Results from the clam ecology study at Little Machias Bay in Cutler, Maine were as follows:
High Tide (No Netting): Survival = 17.4% Growth = 10.2 millimeters, which is about 4/10ths of an inch
High Tide (With Netting): Survival = 78.5% Growth = 9.9 millimeters, which is about 4/10ths of an inch
Mid Tide (No Netting): Survival = 43.1% Growth = 21.8 millimeters, which is about 9/10ths of an inch
Mid Tide (With Netting): Survival = 72.2% Growth = 20.8 millimeters, which is about 8/10ths of an inch
Low Tide (No Netting): Survival = 31.3 % Growth = 18.9 millimeters, which is about 3/4ths of an inch
Low Tide (With Netting): Survival = 65.3% Growth = 19.1 millimeters, which is about 3/4ths of an inch
These results were a bit surprising, especially showing that survival in unprotected pots was worse at the upper intertidal heights than either of the two lower tidal heights. This may be due in part to the nature of the habitats at the upper vs. mid- and low tide levels. At the upper intertidal at Little Machias Bay, there are many large rocks and some ledges -- all covered with seaweed -- Ascophyllum nodosum. This wrackweed is a great place for green crabs to hide, and many of the clams in the unprotected pots near the upper intertidal mark at this site either were missing or were chipped or crushed, typical of damage caused by green crabs. The not-so-surprising results were that protective netting significantly deters crabs and other predators. The difference between unnetted and netted pots in terms of clam survival at the upper intertidal was night-and-day: 17% vs. 78%. Netting helps keep crabs from preying on juvenile clams. Although a similar result was obtained at the mid- and low tide levels (i.e., netting protects clams), the results were not as dramatic.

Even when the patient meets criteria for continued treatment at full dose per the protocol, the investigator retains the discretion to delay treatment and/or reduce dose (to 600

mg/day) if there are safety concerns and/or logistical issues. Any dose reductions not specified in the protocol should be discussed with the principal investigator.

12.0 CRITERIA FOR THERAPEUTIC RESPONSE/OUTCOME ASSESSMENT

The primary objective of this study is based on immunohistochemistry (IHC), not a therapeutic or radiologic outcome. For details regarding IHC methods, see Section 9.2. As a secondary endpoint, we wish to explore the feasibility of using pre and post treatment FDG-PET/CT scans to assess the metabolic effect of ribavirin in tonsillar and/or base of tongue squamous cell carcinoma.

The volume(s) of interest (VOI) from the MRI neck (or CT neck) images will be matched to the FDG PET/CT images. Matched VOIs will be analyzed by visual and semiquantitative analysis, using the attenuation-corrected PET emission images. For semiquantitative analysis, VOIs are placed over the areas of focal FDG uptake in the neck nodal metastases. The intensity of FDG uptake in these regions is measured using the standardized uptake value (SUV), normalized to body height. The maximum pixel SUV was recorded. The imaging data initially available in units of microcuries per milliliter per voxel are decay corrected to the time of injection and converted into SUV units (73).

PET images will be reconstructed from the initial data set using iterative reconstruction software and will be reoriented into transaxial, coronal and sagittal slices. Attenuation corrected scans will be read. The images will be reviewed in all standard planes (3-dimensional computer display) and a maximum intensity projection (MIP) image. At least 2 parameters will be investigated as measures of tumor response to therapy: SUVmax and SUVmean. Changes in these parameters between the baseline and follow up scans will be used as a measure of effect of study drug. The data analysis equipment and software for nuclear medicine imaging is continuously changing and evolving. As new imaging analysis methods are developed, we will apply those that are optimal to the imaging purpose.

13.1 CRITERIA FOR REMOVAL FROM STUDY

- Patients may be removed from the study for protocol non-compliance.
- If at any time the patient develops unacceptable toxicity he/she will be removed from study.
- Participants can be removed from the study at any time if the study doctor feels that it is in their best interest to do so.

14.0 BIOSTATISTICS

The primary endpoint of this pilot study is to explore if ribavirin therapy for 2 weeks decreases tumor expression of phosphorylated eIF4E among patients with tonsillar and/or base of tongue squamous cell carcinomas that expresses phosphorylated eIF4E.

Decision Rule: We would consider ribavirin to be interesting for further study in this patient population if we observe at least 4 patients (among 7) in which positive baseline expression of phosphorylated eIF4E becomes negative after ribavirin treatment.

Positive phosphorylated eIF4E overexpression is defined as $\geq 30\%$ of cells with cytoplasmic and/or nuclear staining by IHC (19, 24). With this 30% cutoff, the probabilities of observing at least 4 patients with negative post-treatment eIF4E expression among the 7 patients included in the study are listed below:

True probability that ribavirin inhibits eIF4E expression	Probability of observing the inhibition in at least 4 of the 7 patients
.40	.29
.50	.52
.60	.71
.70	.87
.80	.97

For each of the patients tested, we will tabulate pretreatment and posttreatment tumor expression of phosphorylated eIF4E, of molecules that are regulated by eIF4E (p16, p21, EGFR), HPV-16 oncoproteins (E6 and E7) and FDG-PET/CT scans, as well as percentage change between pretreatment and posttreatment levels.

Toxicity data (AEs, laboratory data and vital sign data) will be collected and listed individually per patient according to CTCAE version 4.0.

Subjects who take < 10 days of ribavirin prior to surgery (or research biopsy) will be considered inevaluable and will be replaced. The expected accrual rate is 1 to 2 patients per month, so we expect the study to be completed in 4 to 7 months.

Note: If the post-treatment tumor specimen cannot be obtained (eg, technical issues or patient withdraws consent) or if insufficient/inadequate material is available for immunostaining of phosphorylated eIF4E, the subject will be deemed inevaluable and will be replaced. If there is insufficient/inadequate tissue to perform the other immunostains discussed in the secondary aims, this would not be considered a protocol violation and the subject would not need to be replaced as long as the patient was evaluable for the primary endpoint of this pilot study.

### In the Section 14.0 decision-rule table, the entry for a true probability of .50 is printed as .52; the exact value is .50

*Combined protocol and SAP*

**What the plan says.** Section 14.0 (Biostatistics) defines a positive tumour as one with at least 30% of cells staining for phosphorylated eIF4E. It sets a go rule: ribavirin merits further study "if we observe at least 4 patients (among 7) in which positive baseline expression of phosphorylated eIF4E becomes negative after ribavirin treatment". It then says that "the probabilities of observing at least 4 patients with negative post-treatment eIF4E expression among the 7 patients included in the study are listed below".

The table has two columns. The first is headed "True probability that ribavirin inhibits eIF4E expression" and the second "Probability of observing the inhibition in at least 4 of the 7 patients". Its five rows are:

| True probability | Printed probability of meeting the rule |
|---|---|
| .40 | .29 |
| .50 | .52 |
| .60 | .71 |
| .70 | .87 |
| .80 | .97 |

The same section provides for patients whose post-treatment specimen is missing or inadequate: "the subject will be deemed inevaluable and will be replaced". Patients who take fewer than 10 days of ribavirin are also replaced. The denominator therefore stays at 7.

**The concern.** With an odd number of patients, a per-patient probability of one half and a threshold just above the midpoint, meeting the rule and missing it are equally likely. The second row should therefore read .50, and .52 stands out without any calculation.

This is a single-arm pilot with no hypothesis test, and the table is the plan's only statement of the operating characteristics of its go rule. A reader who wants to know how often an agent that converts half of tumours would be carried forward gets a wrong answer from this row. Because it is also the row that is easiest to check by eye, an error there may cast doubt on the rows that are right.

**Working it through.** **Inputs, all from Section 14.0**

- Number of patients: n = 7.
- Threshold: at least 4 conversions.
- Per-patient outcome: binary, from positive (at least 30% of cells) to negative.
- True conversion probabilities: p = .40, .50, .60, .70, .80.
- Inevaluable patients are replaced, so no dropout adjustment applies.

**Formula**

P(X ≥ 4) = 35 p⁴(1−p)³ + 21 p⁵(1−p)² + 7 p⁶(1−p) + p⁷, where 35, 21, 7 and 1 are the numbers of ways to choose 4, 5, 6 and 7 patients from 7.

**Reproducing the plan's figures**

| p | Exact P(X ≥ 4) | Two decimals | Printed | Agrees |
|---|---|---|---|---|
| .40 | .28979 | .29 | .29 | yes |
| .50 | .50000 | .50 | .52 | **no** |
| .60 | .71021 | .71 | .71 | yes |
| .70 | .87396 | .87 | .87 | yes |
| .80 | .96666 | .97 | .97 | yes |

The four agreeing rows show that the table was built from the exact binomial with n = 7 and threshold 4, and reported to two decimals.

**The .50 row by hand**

The most interesting result of the entire study was the growth rate observed at Little Machias Bay for clams growing near the mid- and low tide mark. Clams increased in shell length by at least 3/4ths of an inch in both protected and unprotected pots. The only surprise was that the clams didn't grow significantly faster at the low tide mark compared to the mid tide mark, but that may be because the times of tidal inundation were not so different between these two levels. In another study, clams should be planted at the extreme low water mark where the tide falls on the new and full moon of each month, followed by growth comparison with clams planted at mid-tide levels. The growth observed at the mid- and lower shore levels was the most of any of the sites in the study. Although we do not know the reason for this relatively fast growth, Cutler clammers and others who have harvested clams from the Little Machias Bay flat will tell you that they knew all along that clams grow very fast there. Our study provides some quantitative data to support those assertions.
We thank the Cutler Shellfish Committee for allowing us to set up and conduct the study from May through September 2011.